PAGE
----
My ‘Made-to-Order’ Buck
Russ Chastain 05.10.17
Some hunts are destined to happen in a certain way, and I can’t help but think this one was meant to be.
I’d been hunting whitetail deer in middle Georgia for a few days and had seen a number of smaller bucks, but nothing that I’d call a shooter. Then came a dry spell due to crazy high winds and a bunch of weekend hunters. But come Monday, the wind disappeared along with the weekenders, leaving us with a peaceful forest to hunt.
Monday morning’s hunt didn’t even show me an animal, but one of the first thing a hunter learns is that it only takes a second for things to change in a big way, so I kept up my faith.
Taking a Camera’s Hint on Where to Hunt
On that same morning, my friend Richard retrieved the SD card from one of his game cameras, and it had a pile of pictures of deer. As near as we could tell, we had photographic evidence of eight does and nine bucks with racks. It was hard to tell some of the bucks apart, but we determined there were no fewer than 6 or 7 rack bucks in the mix.
Most of them failed to impress, but there was one that caught our eyes. As near as we could tell he only had 7 points, but we thought his rack looked tall and heavy. And that afternoon, I headed to that food plot with a pop-up blind and some other gear.
I found a nice spot for the blind, where I could set it up with some light brush between it and the plot, but still be able to see most of the plot. I prepared a spot by clearing away some leaves and thinning the brush a little, and while that was going on a heard some commotion in the woods to my right. It was too thick for me to see anything over there, so I got back to setting things up while staying as quiet as I possibly could.
By 2:39 PM, I was sitting comfortably on a folding chair inside my blind with my rifle propped up on my Bipod Shooting Sticks, awaiting the arrival of the trail-cam 7-point or a bigger buck.
Making the Connection
Confidence is a huge part of hunting, and mine was high. The pictures of the buck I was after were four days old, but this plot was popular with bucks (probably because it was one of the only plots without a permanent stand). I felt good about my chances.
I got myself a snack from my pack just after 3:00 and soon thereafter I spotted movement at the edge of the plot. I could instantly tell it was a deer, and less than a second later I knew it was a rack buck.
The buck moved more into view, and I wasn’t terribly impressed with its size. Then it turned its head and I recognized it. This was THE BUCK that I had come there to hunt! After less than 30 minutes hunting the plot, he had arrived.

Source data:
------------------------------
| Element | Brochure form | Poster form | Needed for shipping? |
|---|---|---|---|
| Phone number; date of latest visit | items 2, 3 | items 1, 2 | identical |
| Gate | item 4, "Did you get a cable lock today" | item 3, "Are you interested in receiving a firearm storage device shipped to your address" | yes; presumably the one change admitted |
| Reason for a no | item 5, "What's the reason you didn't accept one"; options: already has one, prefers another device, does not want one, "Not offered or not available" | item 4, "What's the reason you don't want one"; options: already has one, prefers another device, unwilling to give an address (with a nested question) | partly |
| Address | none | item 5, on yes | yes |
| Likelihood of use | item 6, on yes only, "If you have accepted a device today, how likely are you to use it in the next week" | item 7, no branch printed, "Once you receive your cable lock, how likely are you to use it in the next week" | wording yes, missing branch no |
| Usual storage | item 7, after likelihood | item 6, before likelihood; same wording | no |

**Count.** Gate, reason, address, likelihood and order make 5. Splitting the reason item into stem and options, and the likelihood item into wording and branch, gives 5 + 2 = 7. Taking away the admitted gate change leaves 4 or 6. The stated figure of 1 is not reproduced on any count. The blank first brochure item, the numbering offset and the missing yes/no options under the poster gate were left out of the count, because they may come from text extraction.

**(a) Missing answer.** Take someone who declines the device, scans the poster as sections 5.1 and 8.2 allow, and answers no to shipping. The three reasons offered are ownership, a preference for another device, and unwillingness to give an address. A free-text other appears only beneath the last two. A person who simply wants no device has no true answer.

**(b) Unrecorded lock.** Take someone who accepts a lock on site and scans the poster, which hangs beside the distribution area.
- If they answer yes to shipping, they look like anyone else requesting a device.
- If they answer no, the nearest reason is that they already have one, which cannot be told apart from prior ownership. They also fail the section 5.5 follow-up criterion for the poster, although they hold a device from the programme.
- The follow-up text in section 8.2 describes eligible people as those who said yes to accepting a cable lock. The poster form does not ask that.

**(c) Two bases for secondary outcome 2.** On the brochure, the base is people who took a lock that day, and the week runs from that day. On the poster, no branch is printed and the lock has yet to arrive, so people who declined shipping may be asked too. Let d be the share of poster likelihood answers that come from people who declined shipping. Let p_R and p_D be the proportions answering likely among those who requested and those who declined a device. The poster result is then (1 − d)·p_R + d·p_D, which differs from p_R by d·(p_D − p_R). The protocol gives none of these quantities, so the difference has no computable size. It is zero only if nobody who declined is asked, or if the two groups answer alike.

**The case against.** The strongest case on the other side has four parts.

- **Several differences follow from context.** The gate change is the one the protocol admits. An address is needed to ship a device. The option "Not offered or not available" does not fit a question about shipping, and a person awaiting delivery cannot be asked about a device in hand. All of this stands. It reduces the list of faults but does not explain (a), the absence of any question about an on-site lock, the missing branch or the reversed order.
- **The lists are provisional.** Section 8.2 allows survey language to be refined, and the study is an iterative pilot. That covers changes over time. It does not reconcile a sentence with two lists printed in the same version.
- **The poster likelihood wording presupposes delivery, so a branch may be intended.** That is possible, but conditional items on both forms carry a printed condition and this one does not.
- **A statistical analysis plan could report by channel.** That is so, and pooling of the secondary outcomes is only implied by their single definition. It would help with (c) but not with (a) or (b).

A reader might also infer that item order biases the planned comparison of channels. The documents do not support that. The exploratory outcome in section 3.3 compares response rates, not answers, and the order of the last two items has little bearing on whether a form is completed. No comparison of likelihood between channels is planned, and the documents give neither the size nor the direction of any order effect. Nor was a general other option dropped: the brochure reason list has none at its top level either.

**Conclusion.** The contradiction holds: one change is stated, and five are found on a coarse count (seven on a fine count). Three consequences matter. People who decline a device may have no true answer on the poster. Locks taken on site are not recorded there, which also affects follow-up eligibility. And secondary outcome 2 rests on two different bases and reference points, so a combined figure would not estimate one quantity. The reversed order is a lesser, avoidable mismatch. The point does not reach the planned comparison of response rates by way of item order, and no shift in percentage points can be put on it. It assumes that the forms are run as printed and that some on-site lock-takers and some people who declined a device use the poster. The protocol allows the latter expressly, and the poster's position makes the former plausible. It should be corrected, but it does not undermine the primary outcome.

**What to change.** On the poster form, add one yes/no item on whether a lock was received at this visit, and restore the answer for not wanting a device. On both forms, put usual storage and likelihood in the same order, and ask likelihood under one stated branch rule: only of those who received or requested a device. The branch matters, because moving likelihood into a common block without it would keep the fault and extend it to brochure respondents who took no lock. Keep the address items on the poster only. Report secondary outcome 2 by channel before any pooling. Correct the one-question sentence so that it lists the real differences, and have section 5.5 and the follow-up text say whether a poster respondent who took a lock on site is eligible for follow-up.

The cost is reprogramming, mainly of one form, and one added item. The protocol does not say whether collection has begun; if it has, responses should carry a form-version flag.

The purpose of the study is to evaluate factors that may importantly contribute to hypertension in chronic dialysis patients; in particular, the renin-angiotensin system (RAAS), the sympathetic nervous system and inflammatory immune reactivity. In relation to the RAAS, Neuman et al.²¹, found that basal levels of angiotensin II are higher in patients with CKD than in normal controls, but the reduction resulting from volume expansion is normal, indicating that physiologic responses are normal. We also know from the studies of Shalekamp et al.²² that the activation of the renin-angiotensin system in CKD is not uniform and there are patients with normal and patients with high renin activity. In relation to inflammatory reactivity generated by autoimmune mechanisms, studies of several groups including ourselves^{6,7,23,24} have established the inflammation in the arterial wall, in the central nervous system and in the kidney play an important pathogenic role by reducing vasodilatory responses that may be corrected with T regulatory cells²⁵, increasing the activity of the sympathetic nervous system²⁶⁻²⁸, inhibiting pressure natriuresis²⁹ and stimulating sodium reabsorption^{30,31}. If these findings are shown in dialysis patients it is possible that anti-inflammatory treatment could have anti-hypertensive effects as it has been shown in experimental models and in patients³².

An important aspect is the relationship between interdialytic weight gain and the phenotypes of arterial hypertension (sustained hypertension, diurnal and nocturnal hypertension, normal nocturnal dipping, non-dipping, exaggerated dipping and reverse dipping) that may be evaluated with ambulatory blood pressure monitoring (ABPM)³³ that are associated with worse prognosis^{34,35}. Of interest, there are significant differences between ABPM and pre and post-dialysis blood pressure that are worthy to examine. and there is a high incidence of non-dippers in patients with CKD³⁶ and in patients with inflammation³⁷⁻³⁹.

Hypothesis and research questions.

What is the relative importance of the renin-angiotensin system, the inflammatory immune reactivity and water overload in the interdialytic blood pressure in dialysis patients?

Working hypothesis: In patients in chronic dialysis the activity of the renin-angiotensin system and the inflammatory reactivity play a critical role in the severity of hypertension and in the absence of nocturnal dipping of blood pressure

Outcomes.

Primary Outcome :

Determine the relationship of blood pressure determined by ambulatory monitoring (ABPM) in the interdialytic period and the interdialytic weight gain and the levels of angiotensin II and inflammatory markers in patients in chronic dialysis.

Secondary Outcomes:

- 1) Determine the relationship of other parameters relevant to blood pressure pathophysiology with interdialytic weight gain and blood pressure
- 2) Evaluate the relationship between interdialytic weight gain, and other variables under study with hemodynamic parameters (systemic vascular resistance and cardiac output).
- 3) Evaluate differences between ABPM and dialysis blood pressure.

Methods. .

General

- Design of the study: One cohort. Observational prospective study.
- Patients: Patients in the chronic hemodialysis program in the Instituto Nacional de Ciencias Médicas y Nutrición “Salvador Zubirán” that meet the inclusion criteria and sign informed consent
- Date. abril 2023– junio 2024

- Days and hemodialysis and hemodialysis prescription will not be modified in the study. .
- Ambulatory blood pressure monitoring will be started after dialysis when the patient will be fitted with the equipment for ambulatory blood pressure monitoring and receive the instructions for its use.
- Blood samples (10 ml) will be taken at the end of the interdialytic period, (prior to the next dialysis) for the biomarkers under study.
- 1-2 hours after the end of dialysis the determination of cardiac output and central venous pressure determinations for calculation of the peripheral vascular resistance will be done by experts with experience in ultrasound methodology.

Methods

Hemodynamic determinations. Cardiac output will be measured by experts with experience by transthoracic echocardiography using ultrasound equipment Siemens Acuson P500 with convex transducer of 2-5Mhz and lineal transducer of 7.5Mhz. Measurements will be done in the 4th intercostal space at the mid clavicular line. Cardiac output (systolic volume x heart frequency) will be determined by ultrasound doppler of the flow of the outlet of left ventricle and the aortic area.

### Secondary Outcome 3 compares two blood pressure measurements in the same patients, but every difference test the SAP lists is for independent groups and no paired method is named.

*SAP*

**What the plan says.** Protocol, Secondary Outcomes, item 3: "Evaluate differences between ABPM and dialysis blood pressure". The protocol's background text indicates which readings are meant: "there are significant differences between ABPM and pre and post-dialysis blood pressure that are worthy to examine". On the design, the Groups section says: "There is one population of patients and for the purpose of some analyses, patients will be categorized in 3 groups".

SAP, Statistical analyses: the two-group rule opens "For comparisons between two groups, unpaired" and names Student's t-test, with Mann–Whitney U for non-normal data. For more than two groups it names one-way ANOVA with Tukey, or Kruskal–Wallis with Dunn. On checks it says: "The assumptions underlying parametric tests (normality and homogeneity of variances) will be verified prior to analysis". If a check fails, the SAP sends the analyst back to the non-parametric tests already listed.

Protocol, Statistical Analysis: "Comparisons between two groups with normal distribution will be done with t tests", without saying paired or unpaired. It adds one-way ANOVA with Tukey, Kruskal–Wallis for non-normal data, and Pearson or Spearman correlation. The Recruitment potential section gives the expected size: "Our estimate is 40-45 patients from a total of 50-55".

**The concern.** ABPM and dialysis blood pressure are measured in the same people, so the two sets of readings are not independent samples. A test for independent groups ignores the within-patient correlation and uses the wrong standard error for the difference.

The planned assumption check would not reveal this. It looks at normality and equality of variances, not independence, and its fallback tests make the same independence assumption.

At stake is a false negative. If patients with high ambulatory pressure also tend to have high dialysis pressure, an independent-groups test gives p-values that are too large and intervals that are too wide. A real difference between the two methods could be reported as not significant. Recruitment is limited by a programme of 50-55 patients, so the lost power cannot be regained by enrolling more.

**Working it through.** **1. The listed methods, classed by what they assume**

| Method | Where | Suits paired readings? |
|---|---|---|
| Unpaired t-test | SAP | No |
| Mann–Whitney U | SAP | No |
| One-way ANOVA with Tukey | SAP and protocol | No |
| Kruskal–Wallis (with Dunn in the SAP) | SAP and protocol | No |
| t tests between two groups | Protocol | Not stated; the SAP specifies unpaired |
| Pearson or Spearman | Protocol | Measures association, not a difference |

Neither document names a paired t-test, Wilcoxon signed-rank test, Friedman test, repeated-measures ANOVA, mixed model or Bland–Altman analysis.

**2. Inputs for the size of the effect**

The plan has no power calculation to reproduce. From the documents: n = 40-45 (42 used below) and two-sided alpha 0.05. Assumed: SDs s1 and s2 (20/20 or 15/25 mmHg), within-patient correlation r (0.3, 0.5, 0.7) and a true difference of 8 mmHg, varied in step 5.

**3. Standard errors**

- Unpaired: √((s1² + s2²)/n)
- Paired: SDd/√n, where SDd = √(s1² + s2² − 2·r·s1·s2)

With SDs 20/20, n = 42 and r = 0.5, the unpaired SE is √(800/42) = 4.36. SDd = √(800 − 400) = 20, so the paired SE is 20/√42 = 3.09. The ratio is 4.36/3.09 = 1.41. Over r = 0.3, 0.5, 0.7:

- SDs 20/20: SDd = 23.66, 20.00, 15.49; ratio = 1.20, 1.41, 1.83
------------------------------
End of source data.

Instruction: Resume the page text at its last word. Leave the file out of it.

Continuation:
The rifle’s forearm was already propped at a good height. As I raised the butt to my shoulder while positioning my eye behind the scope, the buck turned its head my way; clearly, it was suspicious of me.
The buck began to walk. It was traveling broadside, going right to left at close range. I felt he might bolt at any moment. As quickly as I could get find him in the scope, I set the crosshairs just in front of the sweet spot and let him walk into it.
As his vitals became aligned with my crosshairs, I let him have it with Little Lotta, a Savage 110 rifle that I had rebarreled to 338-06. The gun barked and the buck ran, disappearing quickly into thick woods on the other side of the food plot. I heard some crashing and thrashing in the brush and knew he had gone down.
Tracking Him Down
At less than 30 yards, I knew I had made a good shot, but whenever an animal leaves my sight after a shot, I become edgy. I wanted to run out there to look for him, but forced myself to slow down, just in case the deer needed some time to die. So I recorded the time (3:03) in my notes, gathered some gear, and slowly walked out into the plot to track him down.
I tried to find the spot where he’d stood when I shot him, and couldn’t. There was neither blood nor hair nor deep hoofmarks to indicate where the buck had been at the time of the shot. No worries; this wasn’t my first rodeo and I’d had this happen before. I moved in the direction the deer had gone, to the edge of the plot.
I located some fresh, deep tracks at the field’s edge and knew that was probably my buck, so I followed them. This was easier said than done because the brush was low, thick, and thorny, but I moved in as quietly as possible, scanning the ground ahead for blood, hair, or my deer.
While I hunkered low to pass below a thorn branch, I spotted some fresh blood on a leaf. It hadn’t dripped or splashed onto that leaf. Instead, it was smeared on as if the buck had fallen there and gotten back up, having blotted the leaf with blood.
Close ahead, there was a low berm. I looked over it, and there lay my buck.
The buck must have launched itself over the berm with some force, and may have even died in mid-air. Its antlers hit a small tree and become hooked on it as the deer’s body swung off to one side.
He had clearly died within second of being hit, and his final resting place turned out to be appropriate because his antler bases were covered with shredded bark; apparently that racket I had heard while setting up my blind was him rubbing his antlers in the woods.
The reason he didn’t leave a blood trail? No blood pressure! The 200-grain hand-loaded Nosler bullet just about erased his heart.
He weighed in at 160 pounds, which isn’t bad at all for such a young buck.
In spite of our admiration of his antlers in the game cam photos, they turned out to be a bit on the small side–because yeah, he was young. Live and learn! But he definitely turned out to the “the one” from the photos, which made this hunt 100% unique for me: I went hunting for one particular buck and found him in short order. Or maybe he found me.
Either way, I love my made-to-order buck and the story that goes with him.